While information was being gathered on BII, a new problem appeared when it was noted that some women were presenting with swollen, tender and enlarged breasts on one side, presence of a lump in the breast or armpit, usually about 5 – 7 years after breast augmentation. Further investigation showed the presence of a fluid collection around the implant.
Examination of the lump in the breast or armpit or of the fluid collection in a small proportion of patients showed the presence of Anaplastic Large Cell Lymphoma, which has now been named Breast Implant Associated – Anaplastic Large Cell Lymphoma (BIA-ALCL).
First seen in 1997, over the last 5 – 7 years, there have been about 900 patients who have been diagnosed with BIA-ALCL. A feature common to all patients is that they received textured implants. Treatment will involve PET/CT scans to check if there is spread elsewhere in the body.
After evaluation by an Oncologist for staging of the disease and treatment planning, the implant along with the capsule is removed.
Patients with advanced disease may require treatment with chemotherapy or in rare cases radiation therapy.
Changes To The Practice Of Use Of Breast Implants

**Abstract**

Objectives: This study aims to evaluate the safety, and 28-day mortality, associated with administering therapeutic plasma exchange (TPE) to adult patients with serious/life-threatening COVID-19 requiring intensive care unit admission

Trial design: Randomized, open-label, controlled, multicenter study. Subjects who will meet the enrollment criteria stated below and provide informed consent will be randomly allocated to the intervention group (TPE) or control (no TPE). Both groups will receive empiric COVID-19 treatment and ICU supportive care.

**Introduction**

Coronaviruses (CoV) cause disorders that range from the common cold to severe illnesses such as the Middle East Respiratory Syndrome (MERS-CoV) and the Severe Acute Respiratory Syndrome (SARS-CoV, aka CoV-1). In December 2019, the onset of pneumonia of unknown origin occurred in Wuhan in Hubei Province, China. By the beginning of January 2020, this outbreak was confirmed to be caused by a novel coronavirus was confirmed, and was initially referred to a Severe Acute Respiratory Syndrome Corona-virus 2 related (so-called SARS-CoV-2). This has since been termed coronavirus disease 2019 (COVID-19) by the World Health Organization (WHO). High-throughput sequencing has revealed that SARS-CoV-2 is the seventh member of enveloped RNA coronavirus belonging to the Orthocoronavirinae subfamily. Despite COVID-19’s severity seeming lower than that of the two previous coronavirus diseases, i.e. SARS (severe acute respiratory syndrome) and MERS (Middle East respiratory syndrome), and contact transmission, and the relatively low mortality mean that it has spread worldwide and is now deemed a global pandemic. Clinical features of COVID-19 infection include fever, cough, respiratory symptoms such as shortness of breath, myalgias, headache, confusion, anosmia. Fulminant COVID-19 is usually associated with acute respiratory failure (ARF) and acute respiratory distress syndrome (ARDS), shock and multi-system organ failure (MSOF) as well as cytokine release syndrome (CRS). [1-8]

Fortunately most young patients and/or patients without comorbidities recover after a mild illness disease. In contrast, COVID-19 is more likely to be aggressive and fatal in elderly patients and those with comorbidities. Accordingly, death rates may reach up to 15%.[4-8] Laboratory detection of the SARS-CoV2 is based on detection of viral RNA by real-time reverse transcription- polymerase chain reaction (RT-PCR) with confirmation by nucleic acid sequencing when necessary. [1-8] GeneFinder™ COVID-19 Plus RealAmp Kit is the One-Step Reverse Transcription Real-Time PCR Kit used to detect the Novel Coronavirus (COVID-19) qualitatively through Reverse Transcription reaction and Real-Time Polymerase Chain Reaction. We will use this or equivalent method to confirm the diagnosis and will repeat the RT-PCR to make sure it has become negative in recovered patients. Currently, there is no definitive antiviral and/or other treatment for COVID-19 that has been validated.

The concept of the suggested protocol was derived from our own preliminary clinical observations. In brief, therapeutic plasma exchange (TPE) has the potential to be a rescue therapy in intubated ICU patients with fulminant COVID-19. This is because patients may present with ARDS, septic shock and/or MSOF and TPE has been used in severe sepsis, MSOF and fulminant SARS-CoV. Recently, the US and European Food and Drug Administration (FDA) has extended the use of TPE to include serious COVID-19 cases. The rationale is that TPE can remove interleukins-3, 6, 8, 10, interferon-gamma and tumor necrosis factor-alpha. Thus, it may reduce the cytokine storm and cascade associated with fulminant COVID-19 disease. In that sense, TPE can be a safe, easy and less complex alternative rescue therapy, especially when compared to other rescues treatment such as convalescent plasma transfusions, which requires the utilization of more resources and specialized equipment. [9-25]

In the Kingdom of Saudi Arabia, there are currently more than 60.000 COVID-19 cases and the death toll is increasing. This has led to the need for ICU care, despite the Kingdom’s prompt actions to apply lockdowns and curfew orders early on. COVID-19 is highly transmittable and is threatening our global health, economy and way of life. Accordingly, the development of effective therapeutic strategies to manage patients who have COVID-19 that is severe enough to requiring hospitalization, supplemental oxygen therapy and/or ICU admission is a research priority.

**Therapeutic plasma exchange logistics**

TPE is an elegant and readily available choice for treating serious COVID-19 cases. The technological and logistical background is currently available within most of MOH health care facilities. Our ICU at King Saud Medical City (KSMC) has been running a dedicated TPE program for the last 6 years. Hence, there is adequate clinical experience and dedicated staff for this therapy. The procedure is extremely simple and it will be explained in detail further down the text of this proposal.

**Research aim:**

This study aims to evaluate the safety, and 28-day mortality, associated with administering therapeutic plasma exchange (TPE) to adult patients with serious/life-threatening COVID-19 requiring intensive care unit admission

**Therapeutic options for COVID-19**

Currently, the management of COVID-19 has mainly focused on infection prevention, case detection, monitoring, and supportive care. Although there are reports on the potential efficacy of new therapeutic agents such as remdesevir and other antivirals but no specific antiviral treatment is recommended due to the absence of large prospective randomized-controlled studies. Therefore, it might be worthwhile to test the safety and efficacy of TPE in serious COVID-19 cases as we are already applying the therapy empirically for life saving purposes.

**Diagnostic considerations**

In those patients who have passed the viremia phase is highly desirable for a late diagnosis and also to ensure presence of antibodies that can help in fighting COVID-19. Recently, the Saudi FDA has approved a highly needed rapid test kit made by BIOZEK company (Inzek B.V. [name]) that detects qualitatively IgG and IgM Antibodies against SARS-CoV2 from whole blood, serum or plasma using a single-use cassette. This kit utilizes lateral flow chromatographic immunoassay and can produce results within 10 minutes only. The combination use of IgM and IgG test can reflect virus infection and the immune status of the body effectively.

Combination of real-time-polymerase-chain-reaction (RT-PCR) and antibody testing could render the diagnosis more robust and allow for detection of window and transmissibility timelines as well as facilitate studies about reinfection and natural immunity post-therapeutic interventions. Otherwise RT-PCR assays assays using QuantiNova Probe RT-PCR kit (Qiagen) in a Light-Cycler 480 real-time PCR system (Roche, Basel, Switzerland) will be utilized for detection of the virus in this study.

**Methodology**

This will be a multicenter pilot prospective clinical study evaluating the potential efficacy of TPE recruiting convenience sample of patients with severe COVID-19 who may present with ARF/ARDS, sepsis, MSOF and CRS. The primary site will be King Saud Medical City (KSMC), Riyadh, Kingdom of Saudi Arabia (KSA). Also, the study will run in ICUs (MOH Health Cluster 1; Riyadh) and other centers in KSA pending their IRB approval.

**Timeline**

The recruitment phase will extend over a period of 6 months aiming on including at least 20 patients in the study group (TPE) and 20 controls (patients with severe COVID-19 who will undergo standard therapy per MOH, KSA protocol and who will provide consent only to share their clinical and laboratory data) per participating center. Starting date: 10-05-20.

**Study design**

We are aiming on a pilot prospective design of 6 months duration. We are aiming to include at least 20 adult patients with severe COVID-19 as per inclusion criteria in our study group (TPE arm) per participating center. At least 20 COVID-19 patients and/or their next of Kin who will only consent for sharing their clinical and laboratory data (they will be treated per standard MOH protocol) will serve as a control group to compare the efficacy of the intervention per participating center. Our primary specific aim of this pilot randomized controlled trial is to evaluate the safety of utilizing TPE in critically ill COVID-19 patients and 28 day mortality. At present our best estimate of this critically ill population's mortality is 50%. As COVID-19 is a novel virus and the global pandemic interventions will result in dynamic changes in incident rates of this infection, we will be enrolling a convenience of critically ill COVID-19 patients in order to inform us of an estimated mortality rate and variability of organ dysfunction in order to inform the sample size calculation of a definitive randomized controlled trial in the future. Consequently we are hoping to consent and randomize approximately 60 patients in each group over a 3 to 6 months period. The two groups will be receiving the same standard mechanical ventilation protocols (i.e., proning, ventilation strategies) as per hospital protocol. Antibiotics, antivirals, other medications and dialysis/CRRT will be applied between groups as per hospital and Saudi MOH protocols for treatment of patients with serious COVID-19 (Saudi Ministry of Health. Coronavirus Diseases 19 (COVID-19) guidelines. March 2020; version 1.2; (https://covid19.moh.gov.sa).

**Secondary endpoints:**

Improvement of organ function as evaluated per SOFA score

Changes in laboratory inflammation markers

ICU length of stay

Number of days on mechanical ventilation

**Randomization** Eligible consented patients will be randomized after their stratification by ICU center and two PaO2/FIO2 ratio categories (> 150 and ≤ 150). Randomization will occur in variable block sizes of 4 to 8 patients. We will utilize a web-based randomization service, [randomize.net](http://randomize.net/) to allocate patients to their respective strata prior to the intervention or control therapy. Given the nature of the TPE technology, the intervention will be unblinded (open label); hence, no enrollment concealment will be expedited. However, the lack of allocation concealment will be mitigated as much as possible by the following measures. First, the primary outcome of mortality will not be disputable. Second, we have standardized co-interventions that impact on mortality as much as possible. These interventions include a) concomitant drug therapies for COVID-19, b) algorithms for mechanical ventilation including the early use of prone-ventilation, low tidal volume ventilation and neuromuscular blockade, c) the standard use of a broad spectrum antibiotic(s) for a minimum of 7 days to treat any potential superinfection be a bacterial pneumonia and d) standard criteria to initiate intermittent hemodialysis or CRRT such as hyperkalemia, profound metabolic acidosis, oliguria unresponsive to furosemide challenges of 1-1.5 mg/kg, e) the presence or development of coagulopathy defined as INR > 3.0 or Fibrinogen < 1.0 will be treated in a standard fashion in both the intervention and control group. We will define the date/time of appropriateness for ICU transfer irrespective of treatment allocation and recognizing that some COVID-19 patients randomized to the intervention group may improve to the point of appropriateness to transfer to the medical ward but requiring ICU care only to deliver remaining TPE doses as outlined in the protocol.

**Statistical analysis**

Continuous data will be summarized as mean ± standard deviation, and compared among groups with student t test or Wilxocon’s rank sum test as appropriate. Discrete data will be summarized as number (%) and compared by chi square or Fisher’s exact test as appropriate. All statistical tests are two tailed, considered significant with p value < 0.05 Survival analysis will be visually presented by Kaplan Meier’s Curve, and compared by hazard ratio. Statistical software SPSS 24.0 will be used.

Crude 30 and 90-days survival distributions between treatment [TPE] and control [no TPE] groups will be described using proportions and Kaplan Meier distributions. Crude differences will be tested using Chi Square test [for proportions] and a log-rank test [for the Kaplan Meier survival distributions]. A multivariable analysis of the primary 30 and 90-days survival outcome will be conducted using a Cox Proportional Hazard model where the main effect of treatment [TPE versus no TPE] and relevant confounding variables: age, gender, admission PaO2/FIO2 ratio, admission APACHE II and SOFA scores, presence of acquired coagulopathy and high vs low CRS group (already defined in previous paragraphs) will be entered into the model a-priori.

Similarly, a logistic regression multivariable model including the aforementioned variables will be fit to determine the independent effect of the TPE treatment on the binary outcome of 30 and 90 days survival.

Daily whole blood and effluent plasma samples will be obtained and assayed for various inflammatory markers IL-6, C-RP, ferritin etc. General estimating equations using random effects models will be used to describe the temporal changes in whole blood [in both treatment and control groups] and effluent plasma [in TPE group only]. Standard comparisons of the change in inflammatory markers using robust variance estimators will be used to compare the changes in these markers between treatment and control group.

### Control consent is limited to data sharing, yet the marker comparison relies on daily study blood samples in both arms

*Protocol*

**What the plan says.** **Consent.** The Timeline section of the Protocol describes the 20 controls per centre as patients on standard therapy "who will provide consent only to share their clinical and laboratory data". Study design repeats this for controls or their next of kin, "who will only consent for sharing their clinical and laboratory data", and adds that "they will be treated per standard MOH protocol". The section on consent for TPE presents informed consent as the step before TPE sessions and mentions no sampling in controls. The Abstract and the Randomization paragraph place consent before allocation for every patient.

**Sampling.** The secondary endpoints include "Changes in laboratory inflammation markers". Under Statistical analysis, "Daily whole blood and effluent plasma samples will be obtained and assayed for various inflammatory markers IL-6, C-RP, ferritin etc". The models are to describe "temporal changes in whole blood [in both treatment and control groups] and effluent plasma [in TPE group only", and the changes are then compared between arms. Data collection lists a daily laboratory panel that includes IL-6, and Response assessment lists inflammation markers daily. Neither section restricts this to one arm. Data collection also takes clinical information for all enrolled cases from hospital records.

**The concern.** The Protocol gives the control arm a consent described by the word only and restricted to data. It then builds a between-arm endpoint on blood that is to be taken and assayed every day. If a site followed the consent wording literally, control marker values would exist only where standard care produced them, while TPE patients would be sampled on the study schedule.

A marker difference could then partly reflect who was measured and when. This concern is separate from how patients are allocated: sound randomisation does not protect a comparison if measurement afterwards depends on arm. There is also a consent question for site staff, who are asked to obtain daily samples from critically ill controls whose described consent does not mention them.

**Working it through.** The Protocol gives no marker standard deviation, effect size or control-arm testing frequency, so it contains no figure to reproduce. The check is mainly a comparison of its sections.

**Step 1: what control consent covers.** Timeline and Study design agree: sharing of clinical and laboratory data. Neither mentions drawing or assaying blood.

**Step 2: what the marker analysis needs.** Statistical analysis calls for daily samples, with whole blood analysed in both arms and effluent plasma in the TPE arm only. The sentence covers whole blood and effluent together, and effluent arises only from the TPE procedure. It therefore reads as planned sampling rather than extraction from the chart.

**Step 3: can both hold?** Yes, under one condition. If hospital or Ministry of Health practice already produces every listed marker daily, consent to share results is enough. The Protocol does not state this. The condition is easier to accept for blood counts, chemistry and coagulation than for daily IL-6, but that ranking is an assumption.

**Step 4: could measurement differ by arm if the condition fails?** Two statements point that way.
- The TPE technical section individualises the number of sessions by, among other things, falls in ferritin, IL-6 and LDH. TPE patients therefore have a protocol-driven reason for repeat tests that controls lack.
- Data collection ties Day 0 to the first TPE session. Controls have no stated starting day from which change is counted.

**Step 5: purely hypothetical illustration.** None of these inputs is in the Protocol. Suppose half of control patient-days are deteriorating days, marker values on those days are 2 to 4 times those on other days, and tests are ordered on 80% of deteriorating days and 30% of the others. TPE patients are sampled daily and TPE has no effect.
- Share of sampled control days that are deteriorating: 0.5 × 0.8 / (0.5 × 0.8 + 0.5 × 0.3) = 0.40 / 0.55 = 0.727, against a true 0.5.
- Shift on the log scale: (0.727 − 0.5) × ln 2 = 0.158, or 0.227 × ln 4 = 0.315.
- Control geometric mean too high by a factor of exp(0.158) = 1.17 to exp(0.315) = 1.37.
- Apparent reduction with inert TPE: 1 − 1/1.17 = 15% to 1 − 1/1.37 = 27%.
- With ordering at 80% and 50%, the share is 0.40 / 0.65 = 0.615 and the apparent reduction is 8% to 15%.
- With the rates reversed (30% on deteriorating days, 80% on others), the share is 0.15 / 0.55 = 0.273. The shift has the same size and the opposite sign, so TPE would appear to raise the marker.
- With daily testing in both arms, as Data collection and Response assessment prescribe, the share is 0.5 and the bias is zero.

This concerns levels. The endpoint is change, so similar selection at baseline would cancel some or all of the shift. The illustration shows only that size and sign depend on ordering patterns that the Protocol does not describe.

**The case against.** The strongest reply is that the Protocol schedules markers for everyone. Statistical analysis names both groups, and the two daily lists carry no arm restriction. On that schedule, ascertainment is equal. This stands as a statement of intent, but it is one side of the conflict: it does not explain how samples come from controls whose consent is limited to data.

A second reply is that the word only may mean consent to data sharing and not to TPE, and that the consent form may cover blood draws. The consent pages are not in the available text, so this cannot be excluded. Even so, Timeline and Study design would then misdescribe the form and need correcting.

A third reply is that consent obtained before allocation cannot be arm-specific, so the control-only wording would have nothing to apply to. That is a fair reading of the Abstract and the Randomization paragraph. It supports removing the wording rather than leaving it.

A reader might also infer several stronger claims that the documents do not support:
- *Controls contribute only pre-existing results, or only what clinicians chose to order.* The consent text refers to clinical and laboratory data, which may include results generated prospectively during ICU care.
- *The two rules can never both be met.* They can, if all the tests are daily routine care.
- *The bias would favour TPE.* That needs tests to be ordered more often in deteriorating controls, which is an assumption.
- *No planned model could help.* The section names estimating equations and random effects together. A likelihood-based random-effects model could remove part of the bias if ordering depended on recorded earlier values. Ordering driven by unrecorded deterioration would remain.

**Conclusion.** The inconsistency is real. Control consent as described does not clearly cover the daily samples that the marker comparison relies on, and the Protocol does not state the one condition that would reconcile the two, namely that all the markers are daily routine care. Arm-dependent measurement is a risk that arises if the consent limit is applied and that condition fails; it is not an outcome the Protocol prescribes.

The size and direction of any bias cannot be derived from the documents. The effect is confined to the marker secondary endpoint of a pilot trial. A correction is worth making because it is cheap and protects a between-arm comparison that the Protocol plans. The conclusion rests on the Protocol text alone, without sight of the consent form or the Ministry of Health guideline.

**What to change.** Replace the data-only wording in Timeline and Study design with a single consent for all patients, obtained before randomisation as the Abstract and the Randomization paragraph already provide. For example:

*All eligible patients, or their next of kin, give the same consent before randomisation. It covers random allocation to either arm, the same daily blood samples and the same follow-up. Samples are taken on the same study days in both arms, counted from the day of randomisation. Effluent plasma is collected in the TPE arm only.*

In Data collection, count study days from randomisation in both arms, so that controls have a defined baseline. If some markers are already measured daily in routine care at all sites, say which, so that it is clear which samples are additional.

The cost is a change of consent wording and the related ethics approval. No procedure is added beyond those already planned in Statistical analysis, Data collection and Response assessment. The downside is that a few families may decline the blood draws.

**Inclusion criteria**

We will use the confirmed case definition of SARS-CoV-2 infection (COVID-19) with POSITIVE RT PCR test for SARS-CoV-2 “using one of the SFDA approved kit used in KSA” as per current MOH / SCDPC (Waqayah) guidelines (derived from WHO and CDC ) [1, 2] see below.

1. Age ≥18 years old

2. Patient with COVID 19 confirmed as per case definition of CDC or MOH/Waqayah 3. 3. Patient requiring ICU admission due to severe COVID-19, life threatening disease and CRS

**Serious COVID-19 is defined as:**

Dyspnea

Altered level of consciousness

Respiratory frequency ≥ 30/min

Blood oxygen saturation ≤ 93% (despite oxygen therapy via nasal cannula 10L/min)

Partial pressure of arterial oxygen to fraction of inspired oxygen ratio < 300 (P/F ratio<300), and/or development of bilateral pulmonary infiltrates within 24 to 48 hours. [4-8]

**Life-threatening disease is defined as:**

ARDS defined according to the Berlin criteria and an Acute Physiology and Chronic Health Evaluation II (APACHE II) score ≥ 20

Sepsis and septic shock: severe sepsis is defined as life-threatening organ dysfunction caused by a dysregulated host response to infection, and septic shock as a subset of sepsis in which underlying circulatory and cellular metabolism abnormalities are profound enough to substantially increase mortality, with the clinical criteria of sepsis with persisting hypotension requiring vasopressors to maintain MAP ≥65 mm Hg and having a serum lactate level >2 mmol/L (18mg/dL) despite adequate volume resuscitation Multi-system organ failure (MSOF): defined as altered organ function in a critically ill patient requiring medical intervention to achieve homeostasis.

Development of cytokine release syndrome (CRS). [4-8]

There has been a worldwide recall / cessation of sale of textured breast implants.
Many surgeons, including myself, now restrict ourselves to the use of round, smooth implants.
More work is being done to develop tests to check potential allergy and reaction to silicone amongst patients needing breast implants.
In addition, greater investigation needs to be done to see if there are allergic or autoimmune patterns in a patient’s history.
In addition, patients need to be fully updated on the above problems noted with the use of breast implants, to help them make informed decisions about going down this path.
1 – Special Report: Breast Implant Illness and BIA-ALCL. www.breastcancer.org (16.9.2020)
2 – What is BIA-ALCL? www.breastcancer.org (16.09.2020)
3 – What is Breast Implant Illness? www.breastcancer.org (16.09.2020)
4 – Frequently Asked Questions About Breast Implant Illness and BIA-ALCL www.breastcancer.org (16.09.2020)
5 – Breast Implant Patient Informed Consent Checklist and Black Box Warnings – Developed by the Breast Implant Working Group